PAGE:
MSE News: Bank switches topped 950,000 in past year - here are the winners and losers

Increasing numbers of current-account holders are switching banks, with almost one million switches taking place in the last 12 months according to the latest figures - here's how your bank fared and how to bag up to £185 in vouchers for switching...
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  • EachPennyEachPenny Forumite
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    Nationwide have lost the top 'net gain' position to Halifax.... perhaps due in part to Nationwide's killing off the revolving 5% FlexDirect loophole?

    Surprising Halifax did so well though...

    ...and it should be pointed out the figures predate Barclays sudden fit of generosity. :)
    "In the future, everyone will be rich for 15 minutes"
  • 18cc18cc Forumite
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    Would be nice to see as a percentage of their total current account customers otherwise the figures are not that useful.
  • eskbankereskbanker Forumite
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    18cc wrote: »
    Would be nice to see as a percentage of their total current account customers otherwise the figures are not that useful.
    There doesn't seem to be a vast amount of readily-accessible public domain data about current account volumes by bank, but they can be approximated from the total volume being in the order of 70m accounts and (2014) market share at group level being:
    _86275830_account_market_share-01.png

    As the MSE commentary notes, "these growing numbers still represent a tiny fraction of UK current account customers".
  • 18cc18cc Forumite
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    Thanks - a very interesting graph have not seen it before
  • edited 25 July 2018 at 10:52AM
    ShedmanShedman Forumite
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    edited 25 July 2018 at 10:52AM
    I wonder how many of those 950,000 switches are MSErs withing multiple times in the same year...

    If those are really the net movements for these banks through switching most of which will have been driven by cash incentives, then the amount of referral / cashback money they must have paid out to achieve these pretty minor movements cannot surely have been justified, especially where there's been a net loss (not that I'm complaining if someone wants to give me free cash :D)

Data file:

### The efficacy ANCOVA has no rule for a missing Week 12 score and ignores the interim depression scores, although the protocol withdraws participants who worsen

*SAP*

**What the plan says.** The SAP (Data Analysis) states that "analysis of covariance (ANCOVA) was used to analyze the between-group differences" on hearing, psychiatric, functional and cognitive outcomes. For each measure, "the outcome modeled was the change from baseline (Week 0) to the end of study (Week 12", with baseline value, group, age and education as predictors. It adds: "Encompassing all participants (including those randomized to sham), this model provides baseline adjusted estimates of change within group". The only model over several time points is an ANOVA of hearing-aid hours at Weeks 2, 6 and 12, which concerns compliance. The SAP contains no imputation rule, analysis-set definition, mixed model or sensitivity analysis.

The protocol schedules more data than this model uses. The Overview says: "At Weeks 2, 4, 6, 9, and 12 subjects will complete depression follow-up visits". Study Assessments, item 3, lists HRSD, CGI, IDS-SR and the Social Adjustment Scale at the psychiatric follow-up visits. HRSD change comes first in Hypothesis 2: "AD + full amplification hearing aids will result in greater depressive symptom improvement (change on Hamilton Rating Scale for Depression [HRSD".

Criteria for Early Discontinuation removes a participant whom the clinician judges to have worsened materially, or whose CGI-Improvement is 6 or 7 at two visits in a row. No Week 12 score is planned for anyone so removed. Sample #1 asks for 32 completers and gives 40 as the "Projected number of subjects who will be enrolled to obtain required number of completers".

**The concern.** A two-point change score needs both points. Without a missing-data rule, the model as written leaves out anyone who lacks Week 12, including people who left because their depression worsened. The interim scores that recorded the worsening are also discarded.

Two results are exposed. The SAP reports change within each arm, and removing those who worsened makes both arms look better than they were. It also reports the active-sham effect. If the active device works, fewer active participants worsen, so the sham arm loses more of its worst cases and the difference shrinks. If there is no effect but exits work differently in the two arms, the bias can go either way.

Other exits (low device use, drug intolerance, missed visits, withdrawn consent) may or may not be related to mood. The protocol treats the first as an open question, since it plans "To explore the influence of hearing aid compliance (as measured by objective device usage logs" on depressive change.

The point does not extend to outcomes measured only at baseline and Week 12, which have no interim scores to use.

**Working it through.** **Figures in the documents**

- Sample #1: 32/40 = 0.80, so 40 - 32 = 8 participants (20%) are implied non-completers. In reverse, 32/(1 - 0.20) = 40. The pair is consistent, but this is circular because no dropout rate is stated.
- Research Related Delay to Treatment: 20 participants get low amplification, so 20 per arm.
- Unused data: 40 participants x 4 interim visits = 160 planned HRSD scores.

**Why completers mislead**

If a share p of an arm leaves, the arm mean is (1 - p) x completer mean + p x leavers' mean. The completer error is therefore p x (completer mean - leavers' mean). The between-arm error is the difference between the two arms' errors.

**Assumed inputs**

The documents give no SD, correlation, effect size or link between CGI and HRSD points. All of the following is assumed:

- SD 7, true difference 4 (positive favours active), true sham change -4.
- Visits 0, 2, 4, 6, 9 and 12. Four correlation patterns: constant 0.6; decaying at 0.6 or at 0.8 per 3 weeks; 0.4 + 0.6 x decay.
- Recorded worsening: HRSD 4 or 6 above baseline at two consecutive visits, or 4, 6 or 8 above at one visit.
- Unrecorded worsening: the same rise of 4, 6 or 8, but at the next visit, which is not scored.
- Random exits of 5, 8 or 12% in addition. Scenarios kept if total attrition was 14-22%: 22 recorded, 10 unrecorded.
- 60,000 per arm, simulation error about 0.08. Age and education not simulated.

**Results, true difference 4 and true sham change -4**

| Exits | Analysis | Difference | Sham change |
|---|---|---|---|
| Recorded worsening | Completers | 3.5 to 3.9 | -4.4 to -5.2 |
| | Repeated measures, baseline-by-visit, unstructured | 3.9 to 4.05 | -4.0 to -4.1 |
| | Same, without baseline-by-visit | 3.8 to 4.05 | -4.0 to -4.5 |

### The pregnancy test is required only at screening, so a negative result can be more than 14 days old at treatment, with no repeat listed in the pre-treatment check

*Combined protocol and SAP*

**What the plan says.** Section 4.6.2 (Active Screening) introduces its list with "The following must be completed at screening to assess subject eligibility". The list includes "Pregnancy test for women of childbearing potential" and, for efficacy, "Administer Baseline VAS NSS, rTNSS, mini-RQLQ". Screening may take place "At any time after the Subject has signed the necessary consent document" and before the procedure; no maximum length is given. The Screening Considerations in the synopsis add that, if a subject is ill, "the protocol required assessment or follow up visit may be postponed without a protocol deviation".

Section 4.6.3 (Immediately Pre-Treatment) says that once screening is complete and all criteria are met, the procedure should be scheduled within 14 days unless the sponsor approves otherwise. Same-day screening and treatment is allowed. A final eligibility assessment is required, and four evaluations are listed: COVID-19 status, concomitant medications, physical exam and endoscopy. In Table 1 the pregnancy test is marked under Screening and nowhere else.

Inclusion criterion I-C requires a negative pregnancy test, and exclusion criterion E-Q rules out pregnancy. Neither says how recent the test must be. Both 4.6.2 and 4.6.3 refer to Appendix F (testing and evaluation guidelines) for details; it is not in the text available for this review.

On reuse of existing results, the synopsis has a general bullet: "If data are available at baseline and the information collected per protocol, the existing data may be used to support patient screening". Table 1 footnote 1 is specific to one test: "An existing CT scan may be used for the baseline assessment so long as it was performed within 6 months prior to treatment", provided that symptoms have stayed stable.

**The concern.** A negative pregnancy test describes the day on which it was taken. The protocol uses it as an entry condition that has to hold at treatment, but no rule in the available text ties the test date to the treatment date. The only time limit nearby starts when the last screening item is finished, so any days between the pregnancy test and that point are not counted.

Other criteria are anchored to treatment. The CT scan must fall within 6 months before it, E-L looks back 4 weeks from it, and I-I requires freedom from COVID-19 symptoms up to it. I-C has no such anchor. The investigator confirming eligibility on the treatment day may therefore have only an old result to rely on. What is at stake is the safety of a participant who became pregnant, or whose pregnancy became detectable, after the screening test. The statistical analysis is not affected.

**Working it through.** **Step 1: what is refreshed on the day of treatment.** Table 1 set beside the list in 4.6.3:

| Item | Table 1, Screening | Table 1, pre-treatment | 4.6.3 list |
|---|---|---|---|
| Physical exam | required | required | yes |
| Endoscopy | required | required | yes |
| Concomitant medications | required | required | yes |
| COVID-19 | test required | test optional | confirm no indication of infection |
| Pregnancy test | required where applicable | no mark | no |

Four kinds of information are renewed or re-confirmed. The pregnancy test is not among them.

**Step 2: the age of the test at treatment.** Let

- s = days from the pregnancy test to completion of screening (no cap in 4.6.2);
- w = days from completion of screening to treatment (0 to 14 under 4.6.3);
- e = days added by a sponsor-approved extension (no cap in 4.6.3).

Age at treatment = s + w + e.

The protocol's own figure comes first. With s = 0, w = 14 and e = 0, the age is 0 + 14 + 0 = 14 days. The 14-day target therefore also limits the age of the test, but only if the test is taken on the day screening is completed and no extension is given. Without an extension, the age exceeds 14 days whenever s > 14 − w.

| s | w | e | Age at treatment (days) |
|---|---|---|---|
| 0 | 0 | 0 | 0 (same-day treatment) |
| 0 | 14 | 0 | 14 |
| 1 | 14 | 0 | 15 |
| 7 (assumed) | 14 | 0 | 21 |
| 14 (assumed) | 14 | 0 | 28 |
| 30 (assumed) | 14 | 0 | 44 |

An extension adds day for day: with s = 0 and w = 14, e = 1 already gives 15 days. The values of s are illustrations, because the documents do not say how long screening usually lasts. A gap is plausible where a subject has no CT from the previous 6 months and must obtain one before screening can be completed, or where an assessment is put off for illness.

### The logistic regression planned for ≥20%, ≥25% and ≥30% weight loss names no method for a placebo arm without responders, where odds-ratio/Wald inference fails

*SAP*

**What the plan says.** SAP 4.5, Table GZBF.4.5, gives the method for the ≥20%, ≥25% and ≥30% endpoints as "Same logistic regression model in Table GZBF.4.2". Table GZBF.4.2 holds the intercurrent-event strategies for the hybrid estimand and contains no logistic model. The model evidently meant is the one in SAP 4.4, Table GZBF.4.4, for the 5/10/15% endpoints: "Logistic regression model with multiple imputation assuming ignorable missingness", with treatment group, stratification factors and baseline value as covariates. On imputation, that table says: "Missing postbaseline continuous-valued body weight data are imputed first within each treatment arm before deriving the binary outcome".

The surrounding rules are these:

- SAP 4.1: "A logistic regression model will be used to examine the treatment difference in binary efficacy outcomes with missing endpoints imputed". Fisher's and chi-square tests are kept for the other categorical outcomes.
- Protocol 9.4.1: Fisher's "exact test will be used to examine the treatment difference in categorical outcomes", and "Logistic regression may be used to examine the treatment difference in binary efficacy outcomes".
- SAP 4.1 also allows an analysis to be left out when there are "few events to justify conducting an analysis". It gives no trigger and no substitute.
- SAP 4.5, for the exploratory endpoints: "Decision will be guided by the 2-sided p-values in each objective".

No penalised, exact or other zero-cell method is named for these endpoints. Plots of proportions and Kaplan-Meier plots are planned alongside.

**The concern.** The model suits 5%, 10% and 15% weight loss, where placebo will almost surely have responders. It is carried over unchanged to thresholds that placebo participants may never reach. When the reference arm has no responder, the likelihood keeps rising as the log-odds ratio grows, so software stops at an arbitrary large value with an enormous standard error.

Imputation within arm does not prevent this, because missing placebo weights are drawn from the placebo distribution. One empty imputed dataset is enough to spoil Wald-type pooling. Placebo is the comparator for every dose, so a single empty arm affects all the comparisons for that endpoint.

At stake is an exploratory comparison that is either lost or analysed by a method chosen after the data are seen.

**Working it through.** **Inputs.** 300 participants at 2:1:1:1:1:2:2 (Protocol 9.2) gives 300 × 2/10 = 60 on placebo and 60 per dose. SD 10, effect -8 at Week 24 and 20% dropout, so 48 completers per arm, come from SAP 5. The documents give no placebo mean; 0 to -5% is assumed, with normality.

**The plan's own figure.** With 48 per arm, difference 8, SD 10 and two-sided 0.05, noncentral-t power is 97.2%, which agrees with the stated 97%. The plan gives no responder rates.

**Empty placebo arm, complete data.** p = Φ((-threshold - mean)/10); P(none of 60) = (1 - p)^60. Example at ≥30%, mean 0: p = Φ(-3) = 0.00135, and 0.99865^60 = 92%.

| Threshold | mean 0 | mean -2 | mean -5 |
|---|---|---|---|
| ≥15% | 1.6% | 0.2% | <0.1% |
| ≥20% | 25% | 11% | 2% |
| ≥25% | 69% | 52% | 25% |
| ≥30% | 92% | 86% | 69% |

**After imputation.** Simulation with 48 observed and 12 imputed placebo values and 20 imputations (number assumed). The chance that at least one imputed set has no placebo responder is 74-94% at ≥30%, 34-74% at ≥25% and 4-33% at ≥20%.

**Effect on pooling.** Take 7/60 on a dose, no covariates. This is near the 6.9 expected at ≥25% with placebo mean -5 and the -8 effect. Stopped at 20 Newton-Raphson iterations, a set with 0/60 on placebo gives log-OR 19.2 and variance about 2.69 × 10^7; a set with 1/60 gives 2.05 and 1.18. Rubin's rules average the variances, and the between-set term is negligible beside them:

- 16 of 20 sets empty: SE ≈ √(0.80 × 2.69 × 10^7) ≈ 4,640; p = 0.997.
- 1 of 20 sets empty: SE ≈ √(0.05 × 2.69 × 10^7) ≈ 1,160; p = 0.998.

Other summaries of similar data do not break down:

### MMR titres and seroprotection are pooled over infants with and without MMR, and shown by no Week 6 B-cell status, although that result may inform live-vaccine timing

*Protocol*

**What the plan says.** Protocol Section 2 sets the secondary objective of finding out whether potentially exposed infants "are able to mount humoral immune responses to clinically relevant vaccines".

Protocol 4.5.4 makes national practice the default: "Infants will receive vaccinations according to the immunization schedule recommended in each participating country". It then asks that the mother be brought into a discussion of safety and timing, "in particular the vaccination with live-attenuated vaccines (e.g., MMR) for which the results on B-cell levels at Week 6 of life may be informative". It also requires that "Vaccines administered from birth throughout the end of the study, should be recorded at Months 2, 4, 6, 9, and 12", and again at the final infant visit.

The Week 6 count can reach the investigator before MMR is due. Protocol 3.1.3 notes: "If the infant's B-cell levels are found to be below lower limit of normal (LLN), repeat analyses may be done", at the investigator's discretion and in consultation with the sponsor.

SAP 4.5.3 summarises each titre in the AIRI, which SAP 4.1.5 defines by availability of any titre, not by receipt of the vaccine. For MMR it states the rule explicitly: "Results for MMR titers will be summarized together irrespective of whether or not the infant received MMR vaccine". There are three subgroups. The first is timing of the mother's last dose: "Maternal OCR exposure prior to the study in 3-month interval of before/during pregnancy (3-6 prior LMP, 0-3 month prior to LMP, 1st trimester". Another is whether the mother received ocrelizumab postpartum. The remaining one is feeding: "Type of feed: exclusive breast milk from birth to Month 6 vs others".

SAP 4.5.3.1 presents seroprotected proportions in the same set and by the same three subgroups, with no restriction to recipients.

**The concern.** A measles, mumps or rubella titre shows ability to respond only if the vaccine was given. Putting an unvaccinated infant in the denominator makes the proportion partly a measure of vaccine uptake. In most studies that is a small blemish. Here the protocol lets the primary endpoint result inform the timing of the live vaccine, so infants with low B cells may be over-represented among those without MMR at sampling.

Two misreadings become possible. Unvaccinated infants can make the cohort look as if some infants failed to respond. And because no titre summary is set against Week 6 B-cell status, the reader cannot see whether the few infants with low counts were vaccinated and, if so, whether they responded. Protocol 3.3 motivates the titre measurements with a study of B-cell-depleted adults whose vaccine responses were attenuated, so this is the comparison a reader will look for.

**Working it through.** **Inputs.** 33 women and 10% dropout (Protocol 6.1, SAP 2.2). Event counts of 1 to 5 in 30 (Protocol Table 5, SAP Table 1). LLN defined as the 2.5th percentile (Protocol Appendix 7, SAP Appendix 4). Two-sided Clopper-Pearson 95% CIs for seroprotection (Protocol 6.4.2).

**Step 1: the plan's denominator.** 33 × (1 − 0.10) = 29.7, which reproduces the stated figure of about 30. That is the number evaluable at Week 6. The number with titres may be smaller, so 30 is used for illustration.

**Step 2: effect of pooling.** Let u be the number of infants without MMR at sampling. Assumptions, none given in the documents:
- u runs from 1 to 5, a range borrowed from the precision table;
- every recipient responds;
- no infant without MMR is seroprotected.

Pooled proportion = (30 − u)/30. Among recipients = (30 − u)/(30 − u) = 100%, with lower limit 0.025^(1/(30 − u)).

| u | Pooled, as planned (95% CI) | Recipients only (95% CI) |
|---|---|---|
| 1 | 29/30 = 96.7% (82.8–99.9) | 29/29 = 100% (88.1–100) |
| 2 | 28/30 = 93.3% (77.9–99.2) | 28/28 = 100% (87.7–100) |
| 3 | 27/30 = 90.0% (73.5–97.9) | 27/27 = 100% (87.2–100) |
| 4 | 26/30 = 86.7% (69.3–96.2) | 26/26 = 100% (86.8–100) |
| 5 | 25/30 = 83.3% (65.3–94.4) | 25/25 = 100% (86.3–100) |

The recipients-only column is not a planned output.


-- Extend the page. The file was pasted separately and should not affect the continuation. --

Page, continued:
• eskbankereskbanker Forumite
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    Shedman wrote: »
    If those are really the net movements for these banks through switching most of which will have been driven by cash incentives, then the amount of referral / cashback money they must have paid out to achieve these pretty minor movements cannot surely have been justified, especially where there's been a net loss (not that I'm complaining if someone wants to give me free cash :D)
    For assessing the cost of promotions, it's not really the net (gains minus losses) figure that's relevant but the larger total gains number, in that most of the gains will have resulted in a bonus being payable regardless of how many customers left, assuming that the baseline volume outside of promotional periods is mostly 'genuine' switchers of 'main' accounts, and that the extra joiners will largely be doing do to qualify for the incentive.

    The effect of such promotions can be seen by comparing gains from one quarter to the next, which are conveniently published side by side this quarter, as the reporting period moves from six months in arrears to three months, as per page 4 at https://www.bacs.co.uk/DocumentLibrary/CASS_dashboard_-_published_25_Jul_18.pdf
  • harz99harz99 Forumite
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    And if you add both half yearly sets of figure together Nationwide is the clear winner and Barclays the clear loser.
  • Shakin_SteveShakin_Steve Forumite
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    We have been with Barclays for over 25 years and never had any problems with them. I wouldn't switch away for a few quid. Opening additional accounts, like Tesco, for the interest rate, was the only move I considered worth making.
    I came into this world with nothing and I've got most of it left.
  • colstencolsten Forumite
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    We have been with Barclays for over 25 years and never had any problems with them. I wouldn't switch away for a few quid. Opening additional accounts, like Tesco, for the interest rate, was the only move I considered worth making.
    Wanting to retain your existing current account is understandable but is by no means a reason for not switching [another account, even if you have to specifically open one] for a switch bonus. As we have discussed on several occasions, having more than one current account with separate financial institutions seems to be a very prudent thing these days, anyway.
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